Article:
He's one of David Nivens's boys, right?
Posted by: harrison at October 30, 2005 01:28 PM (ZBys+)
He's a fairly well-established sci-fi author... wrote a few apocalyptic books about huge asteroid strikes on Earth and what not (called Lucifer's Hammer)... another interesting one about how Earth is invaded by super-intelligent wooly mammoths... (think that one's called Footfall)
It'll keep you from nodding off on plane flights, anyway...
Posted by: tmi3rd at October 30, 2005 01:52 PM (E//JH)
um, yeah, and he also wrote Ringworld...
Posted by: ArmedGeek at October 30, 2005 02:34 PM (Mz1hh)
"Man of Steel, Woman of Kleenex".
I love this guys stuff.
Posted by: rickinstl at October 30, 2005 03:41 PM (B6gpm)
Umm - yeah. Also, "The Mote in God's Eye" and "The Gripping Hand," which has a connection with my blog name.
Among a heck of a lot of other great SF. (Some of which was mentioned by previous commentors.)
Posted by: Kathy K at October 30, 2005 03:43 PM (2d1Ls)
Regarding the comic itself -- Funny but accurate representations of Chmeee/Speaker, Louis Wu, and Teela. Nice touch with the Pierson's Puppeteer on the viewscreen as well.
Kids these days...
Posted by: Mark at October 30, 2005 03:51 PM (rFLG5)
Halo rocks your faces off.
The first Ringworld was okay. The sequels sucked.
Posted by: Gabriel Malor at October 30, 2005 04:01 PM (Fj4Hj)
Did he ever try hooking up with bbeck?
Posted by: at October 30, 2005 04:05 PM (ipjUv)
@Kathy K - Two of my favorites.
Posted by: ArmedGeek at October 30, 2005 04:22 PM (Mz1hh)
I'll have to show Larry a copy of this. I thik he'll get a kick out of it.
Posted by: Karl Lembke at October 30, 2005 04:23 PM (s7eN+)
More like 35 years ago, in 1970. It was already considered a classic when I read it as an 11 year old in 1975.
Posted by: epobirs at October 30, 2005 05:56 PM (+uM/q)
The folks at Bungie say that their direct inspiration for the style of structure in the game Halo was from Iain Banks. Banks in turn has drawn on many sources including Niven to populate his universe with all manner of megastructures whose inhabitants chose as much on aesthetic whim as practical need.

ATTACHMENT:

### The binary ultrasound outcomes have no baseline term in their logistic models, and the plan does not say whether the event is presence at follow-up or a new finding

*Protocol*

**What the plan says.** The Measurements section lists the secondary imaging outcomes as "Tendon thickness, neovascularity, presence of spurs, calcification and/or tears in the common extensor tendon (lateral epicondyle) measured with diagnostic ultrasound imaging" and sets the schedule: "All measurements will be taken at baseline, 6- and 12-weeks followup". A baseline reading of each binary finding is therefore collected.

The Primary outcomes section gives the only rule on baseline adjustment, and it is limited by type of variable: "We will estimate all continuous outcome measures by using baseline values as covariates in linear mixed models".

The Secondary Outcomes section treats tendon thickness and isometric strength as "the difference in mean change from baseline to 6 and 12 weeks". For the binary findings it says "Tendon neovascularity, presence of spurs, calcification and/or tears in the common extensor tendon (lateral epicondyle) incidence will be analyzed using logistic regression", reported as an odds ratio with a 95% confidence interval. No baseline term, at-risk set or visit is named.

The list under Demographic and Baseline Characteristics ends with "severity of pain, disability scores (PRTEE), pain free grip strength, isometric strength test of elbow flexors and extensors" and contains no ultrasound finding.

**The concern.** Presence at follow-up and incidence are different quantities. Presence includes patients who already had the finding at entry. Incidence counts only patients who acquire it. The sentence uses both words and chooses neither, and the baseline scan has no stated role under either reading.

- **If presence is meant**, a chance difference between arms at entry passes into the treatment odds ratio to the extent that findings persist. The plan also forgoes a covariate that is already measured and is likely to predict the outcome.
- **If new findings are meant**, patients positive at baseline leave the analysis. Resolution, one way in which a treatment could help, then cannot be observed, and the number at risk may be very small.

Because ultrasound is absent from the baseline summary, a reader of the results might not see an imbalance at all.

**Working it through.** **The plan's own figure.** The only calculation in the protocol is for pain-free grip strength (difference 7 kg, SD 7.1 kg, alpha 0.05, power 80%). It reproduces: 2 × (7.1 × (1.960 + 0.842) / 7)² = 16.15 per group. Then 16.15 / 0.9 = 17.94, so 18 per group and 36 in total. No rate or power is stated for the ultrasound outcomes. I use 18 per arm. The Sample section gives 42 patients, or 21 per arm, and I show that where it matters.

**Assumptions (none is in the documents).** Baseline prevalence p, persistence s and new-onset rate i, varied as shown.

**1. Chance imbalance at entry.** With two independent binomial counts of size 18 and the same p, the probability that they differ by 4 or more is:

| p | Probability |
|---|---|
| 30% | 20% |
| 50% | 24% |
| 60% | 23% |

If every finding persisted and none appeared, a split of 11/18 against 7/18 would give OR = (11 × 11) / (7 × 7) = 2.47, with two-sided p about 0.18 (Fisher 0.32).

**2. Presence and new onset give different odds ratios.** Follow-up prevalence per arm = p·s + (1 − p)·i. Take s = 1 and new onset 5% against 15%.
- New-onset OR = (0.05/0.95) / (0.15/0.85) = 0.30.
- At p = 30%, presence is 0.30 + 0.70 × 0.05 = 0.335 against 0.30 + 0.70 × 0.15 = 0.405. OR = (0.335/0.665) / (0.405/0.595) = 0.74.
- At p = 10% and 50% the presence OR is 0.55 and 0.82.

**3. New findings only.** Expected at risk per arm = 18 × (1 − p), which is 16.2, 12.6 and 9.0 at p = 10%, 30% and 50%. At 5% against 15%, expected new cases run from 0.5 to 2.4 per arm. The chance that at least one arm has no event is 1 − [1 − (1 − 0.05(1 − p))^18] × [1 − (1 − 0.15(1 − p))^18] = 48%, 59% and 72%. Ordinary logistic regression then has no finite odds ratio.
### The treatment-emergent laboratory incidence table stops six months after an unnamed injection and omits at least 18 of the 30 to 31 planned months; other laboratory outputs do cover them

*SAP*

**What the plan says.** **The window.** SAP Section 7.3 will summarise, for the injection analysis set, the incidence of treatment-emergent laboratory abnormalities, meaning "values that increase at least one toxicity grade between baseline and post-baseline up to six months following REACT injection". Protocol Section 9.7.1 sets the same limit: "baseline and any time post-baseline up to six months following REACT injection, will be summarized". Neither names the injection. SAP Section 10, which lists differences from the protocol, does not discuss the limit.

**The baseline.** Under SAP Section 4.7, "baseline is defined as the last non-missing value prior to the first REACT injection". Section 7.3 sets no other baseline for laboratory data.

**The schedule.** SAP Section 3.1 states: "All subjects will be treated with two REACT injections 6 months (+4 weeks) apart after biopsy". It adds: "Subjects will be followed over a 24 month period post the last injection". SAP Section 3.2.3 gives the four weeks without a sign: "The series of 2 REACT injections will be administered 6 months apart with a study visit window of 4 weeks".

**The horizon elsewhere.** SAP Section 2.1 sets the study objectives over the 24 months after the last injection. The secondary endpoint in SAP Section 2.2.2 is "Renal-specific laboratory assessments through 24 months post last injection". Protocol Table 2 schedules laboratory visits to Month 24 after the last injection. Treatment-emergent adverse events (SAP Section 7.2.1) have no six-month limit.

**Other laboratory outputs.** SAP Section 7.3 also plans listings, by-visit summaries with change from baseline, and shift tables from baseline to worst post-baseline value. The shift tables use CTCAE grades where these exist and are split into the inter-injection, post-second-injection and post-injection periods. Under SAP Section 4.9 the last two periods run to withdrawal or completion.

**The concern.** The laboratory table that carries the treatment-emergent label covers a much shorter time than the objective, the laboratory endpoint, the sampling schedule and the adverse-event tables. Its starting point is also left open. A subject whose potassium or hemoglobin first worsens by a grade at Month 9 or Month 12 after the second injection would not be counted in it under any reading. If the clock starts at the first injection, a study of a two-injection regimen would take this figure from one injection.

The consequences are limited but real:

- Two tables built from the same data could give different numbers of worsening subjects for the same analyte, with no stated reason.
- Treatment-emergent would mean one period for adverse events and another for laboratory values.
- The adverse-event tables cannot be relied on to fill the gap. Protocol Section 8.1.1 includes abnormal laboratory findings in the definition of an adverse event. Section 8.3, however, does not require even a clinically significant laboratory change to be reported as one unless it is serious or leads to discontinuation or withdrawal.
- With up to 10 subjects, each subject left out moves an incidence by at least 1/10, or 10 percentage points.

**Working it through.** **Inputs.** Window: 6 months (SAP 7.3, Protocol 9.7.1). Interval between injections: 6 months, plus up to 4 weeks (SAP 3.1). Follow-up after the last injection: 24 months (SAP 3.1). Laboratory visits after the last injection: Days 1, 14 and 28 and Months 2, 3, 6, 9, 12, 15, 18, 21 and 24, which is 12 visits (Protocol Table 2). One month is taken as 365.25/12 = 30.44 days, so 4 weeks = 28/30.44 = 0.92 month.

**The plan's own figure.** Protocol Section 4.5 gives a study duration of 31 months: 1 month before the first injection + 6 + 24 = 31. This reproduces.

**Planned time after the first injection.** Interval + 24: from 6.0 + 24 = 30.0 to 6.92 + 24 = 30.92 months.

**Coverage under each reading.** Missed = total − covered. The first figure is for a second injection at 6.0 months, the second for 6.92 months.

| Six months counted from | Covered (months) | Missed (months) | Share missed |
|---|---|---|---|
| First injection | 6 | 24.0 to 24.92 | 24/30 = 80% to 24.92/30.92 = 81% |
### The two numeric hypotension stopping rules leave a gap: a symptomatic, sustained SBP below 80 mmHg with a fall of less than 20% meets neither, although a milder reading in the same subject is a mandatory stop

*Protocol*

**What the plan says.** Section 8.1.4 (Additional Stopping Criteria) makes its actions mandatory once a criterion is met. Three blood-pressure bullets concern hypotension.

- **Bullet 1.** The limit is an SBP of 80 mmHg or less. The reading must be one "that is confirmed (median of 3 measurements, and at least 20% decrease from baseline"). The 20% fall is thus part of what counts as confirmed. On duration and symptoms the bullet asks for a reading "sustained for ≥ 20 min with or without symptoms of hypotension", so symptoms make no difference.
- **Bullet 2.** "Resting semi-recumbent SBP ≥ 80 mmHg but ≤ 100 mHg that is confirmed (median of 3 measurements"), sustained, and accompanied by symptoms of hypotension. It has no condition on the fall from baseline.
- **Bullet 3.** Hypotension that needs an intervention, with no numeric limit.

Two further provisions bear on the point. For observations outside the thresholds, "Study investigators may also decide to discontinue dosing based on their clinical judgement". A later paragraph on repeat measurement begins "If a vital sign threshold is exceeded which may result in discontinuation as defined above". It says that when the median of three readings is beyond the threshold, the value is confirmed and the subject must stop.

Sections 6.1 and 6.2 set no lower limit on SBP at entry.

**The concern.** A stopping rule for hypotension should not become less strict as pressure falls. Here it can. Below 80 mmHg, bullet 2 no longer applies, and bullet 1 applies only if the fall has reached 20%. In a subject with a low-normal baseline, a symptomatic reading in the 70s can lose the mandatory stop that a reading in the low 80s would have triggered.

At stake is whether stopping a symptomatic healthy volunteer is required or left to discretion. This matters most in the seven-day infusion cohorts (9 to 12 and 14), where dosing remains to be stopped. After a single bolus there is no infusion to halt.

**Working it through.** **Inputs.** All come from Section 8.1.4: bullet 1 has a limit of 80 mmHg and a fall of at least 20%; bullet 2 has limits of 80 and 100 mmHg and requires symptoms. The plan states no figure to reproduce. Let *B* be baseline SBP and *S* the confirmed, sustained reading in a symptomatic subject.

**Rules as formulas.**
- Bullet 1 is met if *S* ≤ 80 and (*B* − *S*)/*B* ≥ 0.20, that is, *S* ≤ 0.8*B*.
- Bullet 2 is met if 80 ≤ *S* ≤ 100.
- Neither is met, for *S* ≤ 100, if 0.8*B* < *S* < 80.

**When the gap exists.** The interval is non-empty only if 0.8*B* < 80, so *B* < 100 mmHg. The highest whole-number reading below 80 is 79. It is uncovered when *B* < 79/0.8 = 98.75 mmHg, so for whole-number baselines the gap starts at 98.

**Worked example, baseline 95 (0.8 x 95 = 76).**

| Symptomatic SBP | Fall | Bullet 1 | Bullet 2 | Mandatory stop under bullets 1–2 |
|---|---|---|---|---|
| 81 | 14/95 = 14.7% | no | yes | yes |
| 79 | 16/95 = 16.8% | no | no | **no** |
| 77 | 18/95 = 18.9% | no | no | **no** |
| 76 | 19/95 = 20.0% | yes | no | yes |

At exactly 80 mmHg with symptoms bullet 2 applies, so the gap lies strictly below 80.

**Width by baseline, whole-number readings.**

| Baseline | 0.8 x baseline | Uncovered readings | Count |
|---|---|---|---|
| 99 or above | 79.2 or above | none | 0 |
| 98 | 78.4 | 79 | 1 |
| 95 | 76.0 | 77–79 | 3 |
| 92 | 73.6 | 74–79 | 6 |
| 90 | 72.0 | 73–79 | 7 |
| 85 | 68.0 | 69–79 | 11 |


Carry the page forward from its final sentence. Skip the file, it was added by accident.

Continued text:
After Halo took off the PR folks at Microsoft sent Larry an Xbox along with a bunch of games. They were very interested in seeing if he had any interest in writing something related to Halo but nothing came of it. Military SF isn't his strength, which is why the Man-Kzin Wars are written by other writers unders Niven editorial control.
Posted by: epobirs at October 30, 2005 06:02 PM (+uM/q)
While Niven is a great SF writer in his own right, it bears commenting that many of his best novels, including many already mentioned in these comments, were co-written with Jerry Pournelle. Jerry also rights a daily commentary on the net which is kind of like a blog, but not quite. And the military aspects of Niven's collaborations were written by Pournelle who has his own line of novels which are primarily military in nature, though set in the future.
All-in-all, two great writers who don't get the time of day from hollywood or the current generation of kids who would rather watch George Lucas' latest flatulance than read real fiction.
Posted by: kbiel at October 30, 2005 06:25 PM (/Do45)
My favorite SF book ever, and a top ten in all genres, is "All the Myriad Ways", a collection of short stories and essays which contains the aformentioned "Man of Steel, Woman of Kleenex" as well as the theory and practice of teleportation, the theory and practice of time travel, and the gripping "What About Chocolate Covered Manhole Covers?". The opening story tells us quite scientifically why witches and warlocks don't have quite the voting bloc they used to.
Posted by: Squirrel at October 30, 2005 06:29 PM (F2IPU)
Pfft. You can keep your Ringworld. Dyson spheres are the schiznit.
And don't give me that nonsense about centrifugal simulation of gravity, either. If we can encase a star in a solid globe, we can induce gravity artificially.
Posted by: Pompous at October 31, 2005 05:34 AM (pwn6J)
If we can rearrange atoms in huge quantity, it follows that we can reverse a basic physical constant?
Posted by: Dave Munger at October 31, 2005 10:00 AM (xbqo+)
Larry Niven is the best! I enjoyed Ringworld. Those lethal sunflowers ruled.
Posted by: MeeCiteeWurkor at October 31, 2005 10:26 AM (msiLM)
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